1. Need a spark on the power play.
Chicago went 0-for-3 on the man advantage and had a tantalizing chance to tie the game late in the third period after Andrew Shaw drew a penalty driving the net. They produced four quality scoring chances, but on two earlier power plays the Hurricanes nearly scored a short-handed goal and the Blackhawks couldn’t get any extended offensive zone time.
In their last five games, Chicago is stuck in a 2-for-15 hole on the power play and have dropped to 28th in the NHL with a 13.8-percent conversion rate. It’s time for a change.
One way to ignite the power play could be by putting Jonathan Toews and Erik Gustafsson back on the top unit with Patrick Kane, Alex DeBrincat and Dylan Strome. It’s a unit that did tons of damage last season and with Gustafsson heating up offensively (three goals in four games), it could be an opportune time to let him quarterback a very dangerous group on paper.
2. The Calvin de Haan and Brent Seabrook pairing got overmatched.
In 12:36 minutes of 5-on-5 ice time, the duo had a 38.5 Corsi-For rating and were on the ice for 11 scoring chances against and five high danger scoring chances against, which led to a worrisome 24.7-percent expected goals for.
In Seabrook and de Haan’s last ten games they’ve been on the ice at 5-on-5 for seven goals for and zero against, while having a team high 5.21 expected goals against. The pairing is due for some bad bounces and goals against.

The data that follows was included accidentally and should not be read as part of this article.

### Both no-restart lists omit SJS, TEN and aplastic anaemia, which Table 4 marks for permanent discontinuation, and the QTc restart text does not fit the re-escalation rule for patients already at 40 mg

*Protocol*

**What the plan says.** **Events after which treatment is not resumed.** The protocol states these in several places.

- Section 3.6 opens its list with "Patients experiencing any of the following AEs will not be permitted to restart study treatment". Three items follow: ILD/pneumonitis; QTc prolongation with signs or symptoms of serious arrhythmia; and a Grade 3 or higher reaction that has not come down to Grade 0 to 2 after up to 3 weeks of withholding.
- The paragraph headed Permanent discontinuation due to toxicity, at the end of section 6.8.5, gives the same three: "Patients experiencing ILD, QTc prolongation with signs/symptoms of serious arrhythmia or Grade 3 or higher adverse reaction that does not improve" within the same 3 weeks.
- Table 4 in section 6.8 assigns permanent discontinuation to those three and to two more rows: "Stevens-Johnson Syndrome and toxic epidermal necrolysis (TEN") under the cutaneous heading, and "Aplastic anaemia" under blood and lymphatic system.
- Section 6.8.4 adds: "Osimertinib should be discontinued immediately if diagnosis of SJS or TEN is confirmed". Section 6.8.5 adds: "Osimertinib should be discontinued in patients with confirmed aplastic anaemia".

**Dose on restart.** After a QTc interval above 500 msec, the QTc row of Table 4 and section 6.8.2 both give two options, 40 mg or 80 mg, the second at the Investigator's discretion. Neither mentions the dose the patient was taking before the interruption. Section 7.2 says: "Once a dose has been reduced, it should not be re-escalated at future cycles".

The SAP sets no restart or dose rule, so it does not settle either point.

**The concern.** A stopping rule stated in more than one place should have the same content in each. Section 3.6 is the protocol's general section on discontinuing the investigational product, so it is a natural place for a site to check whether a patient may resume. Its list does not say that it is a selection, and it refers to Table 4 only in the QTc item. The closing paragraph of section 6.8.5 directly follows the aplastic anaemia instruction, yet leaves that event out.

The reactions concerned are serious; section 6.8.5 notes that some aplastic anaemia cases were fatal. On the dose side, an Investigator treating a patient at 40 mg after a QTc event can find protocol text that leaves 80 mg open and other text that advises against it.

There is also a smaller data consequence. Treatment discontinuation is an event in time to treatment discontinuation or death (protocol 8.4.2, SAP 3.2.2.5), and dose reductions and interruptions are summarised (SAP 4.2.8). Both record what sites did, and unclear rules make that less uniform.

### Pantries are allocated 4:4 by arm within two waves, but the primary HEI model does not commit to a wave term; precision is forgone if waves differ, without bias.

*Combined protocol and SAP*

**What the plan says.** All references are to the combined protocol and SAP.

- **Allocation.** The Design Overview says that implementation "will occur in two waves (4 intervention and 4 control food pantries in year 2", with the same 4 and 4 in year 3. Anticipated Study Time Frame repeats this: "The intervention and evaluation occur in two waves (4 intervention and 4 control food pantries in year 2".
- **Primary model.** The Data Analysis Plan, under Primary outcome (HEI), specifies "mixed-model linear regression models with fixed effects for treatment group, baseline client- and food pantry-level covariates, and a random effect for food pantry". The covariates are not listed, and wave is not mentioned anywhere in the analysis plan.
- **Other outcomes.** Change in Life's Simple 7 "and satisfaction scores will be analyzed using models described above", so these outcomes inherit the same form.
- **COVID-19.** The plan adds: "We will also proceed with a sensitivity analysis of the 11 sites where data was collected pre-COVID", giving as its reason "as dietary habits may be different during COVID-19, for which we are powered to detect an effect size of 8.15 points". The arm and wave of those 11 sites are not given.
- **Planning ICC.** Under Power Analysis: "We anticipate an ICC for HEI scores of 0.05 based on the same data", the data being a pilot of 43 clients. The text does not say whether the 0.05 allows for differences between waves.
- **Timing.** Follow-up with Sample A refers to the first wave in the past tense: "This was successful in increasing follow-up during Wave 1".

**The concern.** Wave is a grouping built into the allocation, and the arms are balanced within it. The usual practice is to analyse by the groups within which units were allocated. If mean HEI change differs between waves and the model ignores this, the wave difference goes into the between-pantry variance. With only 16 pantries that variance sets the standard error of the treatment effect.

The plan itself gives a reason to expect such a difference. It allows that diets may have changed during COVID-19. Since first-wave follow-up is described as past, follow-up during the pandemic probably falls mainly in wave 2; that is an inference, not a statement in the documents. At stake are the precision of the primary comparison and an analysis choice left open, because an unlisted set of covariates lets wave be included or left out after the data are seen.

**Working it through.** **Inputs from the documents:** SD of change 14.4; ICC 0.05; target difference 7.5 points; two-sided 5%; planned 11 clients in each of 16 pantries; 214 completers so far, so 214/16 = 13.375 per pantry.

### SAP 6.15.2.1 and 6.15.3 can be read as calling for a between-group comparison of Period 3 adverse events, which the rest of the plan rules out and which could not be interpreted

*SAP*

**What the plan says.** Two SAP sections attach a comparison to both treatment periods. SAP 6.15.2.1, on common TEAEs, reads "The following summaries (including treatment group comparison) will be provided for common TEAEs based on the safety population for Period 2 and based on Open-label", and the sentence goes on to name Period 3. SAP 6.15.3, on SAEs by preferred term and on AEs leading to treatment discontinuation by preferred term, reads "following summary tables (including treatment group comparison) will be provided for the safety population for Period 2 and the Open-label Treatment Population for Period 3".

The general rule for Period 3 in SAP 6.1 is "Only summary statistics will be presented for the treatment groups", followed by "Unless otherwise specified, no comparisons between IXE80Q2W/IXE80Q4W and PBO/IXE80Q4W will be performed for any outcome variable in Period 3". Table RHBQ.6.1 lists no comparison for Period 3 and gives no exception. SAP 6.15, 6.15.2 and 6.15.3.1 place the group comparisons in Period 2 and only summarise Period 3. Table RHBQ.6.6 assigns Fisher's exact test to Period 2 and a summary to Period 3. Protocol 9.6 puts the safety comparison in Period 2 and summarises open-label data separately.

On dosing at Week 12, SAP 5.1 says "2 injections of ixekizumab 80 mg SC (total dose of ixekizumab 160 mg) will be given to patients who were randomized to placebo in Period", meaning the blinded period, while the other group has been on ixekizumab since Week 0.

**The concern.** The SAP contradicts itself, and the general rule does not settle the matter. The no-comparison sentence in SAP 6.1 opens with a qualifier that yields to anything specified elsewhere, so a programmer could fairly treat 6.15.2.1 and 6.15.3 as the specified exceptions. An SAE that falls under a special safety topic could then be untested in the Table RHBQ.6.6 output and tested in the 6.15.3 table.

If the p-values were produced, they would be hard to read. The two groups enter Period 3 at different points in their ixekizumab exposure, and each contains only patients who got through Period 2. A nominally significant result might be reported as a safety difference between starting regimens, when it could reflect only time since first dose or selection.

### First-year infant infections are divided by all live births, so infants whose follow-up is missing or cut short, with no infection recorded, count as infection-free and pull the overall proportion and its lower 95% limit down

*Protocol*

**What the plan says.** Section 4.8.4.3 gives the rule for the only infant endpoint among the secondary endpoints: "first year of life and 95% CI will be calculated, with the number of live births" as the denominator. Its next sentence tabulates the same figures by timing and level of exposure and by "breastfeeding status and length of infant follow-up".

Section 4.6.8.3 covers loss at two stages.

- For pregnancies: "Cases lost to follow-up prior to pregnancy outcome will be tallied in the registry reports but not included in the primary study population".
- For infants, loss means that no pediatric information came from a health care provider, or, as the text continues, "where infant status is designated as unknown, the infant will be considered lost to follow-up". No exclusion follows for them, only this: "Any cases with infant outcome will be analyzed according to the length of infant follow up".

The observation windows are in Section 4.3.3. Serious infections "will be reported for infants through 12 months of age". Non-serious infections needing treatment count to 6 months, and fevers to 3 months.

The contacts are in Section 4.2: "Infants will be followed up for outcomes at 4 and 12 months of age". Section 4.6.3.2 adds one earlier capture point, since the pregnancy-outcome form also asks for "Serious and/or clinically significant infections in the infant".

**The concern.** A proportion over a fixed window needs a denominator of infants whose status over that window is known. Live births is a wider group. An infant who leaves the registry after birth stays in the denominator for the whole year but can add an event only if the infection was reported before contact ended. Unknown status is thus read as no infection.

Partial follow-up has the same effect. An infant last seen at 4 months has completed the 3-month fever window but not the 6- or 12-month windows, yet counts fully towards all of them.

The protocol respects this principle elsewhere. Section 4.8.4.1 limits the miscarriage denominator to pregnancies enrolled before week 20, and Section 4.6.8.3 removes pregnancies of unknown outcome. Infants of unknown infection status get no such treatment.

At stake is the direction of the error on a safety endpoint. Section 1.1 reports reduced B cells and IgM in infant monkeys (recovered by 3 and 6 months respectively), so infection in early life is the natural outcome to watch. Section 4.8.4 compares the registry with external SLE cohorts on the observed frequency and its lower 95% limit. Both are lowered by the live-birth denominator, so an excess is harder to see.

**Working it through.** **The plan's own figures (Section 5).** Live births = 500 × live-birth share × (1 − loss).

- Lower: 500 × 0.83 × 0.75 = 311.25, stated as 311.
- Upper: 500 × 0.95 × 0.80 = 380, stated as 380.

With Connor Murphy back in the mix, it could be time to switch up the d-partners and extend the sample size of a lineup that’s been used in the past:
Keith - Murphy
Maatta - Seabrook
de Haan - Gustafsson
3. A tale of two different games
Lehner said Hawks were doing things as individuals the first 45 minutes but as a team for the final 15.— Ben Pope (@BenPopeCST) November 20, 2019
"That's what we did a little bit in the beginning of the season. That's what we have stopped doing. Just keep attacking together and...take care of the puck, we'll be fine."
Robin Lehner is exactly right. In the first two periods, the Blackhawks got outworked as individuals. The Hurricanes won puck battles with ease, exited their defensive zone with little pushback from forecheckers and dominated in shots and scoring chances:
Murphy: "We were embarrassed at home to give up the chances that we did and to get outplayed for a lot of it, just as far as the races."— Ben Pope (@BenPopeCST) November 20, 2019
Then Jeremy Colliton shook up the lines at the start of the third period. He put Andrew Shaw with Toews and Brandon Saad and gave Kirby Dach a look on the second line with DeBrincat and Kane. It looked like a completely different team from the first two periods and much more like the team that was on a four game winning streak.
Kane and Toews played with a fierce hunger for the puck and the rest of the team followed with a dominant effort that gave Chicago a 20-to-6 shot and 13-to-5 high-danger scoring chance advantage in the third period.
Here’s one of my favorite moments from the onslaught by the Blackhawks. Toews shot out of a rocket in the neutral zone and nearly buried a short-side attempt to tie the game then Shaw tried to put a Hurricanes defenseman through the boards. The energy in the crowd after that scoring chance and Shaw’s hit was the loudest I’ve heard the United Center in a long time:
It was an admirable response to adversity and a positive to focus on as the Blackhawks prepare to host another Eastern Conference powerhouse in the Lightning on Thursday.